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I was also making a pr, great!

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zzak commented Jan 12, 2023

@brunoprietog Feel free to add onto that PR if you want!

@trevorturk
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FWIW this could be a better approach vs https://devcenter.heroku.com/articles/preboot for example. (Instead of waiting 3 minutes to switch over to the new deploy, wait until /up returns 200.)

zzak added a commit to zzak/rails that referenced this pull request Jan 16, 2023
Co-authored-by: Hartley McGuire <skipkayhil@gmail.com>
zzak added a commit that referenced this pull request Jan 16, 2023
[#46936] Add documentation for Rails::HealthController
end

def render_down
render html: html_status(color: "red"), status: 500
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Wouldn't 503 Service Unavailable be a more appropriate HTTP code in this case?

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Yes.

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Here is a PR to address this: #47061

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💯

@nickjj
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nickjj commented Jan 22, 2023

@dhh It's probably too late but what are your thoughts on changing the "up" response to be head :ok?

Typically this health check endpoint is being hit every few seconds by various probes and monitors. Doing the least amount of work possible is beneficial. Machines don't need to see an HTML rendered response with colors and a human can quickly see if it's valid or not by looking at the status code, especially if you hit the endpoint in curl which is often the case if you're manually checking to see if a site is up for an unexpected situation.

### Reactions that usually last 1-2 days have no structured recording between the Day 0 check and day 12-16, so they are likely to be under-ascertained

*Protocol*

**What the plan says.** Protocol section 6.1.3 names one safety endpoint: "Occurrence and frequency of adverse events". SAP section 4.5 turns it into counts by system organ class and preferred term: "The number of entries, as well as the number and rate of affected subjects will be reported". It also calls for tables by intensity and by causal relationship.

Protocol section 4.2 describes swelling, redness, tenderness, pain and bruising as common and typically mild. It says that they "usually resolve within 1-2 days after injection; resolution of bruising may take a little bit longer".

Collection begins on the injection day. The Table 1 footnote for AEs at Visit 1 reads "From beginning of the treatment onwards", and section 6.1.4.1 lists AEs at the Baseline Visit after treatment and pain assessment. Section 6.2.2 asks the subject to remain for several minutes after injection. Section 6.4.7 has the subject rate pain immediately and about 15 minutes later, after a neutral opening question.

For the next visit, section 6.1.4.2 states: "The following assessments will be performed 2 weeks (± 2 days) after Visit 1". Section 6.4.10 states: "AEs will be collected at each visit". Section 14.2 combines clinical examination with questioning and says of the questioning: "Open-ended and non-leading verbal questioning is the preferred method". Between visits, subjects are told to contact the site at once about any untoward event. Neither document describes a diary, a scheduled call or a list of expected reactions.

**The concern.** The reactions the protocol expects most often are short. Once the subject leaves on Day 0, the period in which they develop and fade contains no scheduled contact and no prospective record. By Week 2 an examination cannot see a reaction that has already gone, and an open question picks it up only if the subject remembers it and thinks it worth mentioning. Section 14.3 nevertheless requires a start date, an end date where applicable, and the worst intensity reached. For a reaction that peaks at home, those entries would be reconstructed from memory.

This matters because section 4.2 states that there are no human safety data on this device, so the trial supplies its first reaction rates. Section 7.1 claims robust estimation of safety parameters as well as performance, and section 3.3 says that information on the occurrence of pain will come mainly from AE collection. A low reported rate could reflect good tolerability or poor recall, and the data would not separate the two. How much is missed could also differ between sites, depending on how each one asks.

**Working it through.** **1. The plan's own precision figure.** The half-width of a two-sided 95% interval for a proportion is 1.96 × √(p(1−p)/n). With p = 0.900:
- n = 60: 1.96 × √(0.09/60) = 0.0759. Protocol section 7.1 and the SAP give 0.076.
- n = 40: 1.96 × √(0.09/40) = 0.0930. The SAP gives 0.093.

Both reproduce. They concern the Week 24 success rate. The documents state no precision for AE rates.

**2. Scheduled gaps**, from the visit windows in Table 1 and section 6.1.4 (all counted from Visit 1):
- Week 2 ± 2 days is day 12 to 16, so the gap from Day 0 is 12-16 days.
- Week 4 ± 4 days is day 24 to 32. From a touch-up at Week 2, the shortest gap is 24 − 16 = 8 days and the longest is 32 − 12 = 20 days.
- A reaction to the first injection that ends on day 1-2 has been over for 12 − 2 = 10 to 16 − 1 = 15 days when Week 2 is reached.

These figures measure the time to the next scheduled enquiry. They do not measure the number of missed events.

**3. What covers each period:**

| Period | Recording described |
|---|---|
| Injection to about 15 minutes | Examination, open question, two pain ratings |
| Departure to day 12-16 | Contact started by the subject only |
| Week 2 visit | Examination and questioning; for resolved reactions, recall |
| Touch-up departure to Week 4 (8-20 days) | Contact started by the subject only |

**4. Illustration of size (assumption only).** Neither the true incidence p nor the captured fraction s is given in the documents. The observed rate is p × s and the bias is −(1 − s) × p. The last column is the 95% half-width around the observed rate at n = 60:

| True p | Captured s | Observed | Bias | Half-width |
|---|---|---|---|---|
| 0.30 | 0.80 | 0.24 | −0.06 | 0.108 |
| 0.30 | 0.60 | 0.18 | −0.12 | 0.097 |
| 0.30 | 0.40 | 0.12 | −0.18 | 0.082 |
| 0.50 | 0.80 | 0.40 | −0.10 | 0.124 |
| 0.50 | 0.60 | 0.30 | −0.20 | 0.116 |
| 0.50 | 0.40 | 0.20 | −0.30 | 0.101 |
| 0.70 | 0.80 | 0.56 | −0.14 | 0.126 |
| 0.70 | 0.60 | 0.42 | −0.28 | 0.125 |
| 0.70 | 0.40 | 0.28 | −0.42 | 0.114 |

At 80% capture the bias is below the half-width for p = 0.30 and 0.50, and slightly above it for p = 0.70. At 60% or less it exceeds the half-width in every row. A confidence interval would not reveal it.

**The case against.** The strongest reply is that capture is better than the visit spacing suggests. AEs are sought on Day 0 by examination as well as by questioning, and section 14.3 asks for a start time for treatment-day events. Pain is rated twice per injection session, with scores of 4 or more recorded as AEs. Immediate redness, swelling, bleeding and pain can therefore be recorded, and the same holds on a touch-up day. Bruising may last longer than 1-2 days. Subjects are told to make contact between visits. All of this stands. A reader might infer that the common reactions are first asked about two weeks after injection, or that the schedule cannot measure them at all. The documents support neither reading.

That's the approach I've taken in https://github.com/nickjj/docker-rails-example/blob/main/app/controllers/up_controller.rb for years and it works out nicely.

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If the controller is named HealthController, why not align the path and controller name?

Less surprising; easier to figure out how they are related.

Also, /health seems to be pretty common, for example:

https://www.airbnb.com/health
https://digitalocean.com/health

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dhh commented Jan 23, 2023

@nickjj Even if you're polling this every second, creating a string is not something that's going to put any load at all on this server or even request. Thousands of strings were created just to get to the action. And I like the pleasing look of green when I hit the endpoint directly 😄

@sandstorm The relation is spelled out explicitly in routes.rb. Feel free to rename it to /health on your application 👍

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10 participants